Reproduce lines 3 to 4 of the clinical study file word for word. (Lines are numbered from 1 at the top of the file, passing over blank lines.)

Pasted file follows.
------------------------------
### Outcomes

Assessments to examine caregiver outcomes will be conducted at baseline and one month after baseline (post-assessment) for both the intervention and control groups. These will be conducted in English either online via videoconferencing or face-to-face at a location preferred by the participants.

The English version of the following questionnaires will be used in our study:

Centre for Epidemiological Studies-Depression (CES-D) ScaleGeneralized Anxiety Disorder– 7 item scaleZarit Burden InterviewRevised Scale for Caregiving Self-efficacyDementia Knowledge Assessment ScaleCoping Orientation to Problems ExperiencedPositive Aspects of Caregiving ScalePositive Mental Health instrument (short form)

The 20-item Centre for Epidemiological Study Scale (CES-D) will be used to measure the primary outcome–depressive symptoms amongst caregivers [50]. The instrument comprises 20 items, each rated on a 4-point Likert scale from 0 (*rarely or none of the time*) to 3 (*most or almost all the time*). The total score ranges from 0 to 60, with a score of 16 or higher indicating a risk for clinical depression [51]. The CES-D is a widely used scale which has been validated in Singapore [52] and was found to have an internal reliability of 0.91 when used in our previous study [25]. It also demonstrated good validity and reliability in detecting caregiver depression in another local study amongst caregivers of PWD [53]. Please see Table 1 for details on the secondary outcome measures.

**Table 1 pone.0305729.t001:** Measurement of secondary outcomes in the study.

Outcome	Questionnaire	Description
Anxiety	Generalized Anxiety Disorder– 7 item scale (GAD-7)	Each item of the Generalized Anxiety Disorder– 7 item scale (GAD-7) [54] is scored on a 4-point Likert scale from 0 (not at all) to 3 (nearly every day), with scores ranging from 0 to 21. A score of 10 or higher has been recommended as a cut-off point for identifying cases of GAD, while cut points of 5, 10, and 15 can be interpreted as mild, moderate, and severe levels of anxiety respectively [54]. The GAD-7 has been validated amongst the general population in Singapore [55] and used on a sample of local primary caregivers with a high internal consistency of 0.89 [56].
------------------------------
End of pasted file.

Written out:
The English version of the following questionnaires will be used in our study:

Centre for Epidemiological Studies-Depression (CES-D) ScaleGeneralized Anxiety Disorder– 7 item scaleZarit Burden InterviewRevised Scale for Caregiving Self-efficacyDementia Knowledge Assessment ScaleCoping Orientation to Problems ExperiencedPositive Aspects of Caregiving ScalePositive Mental Health instrument (short form)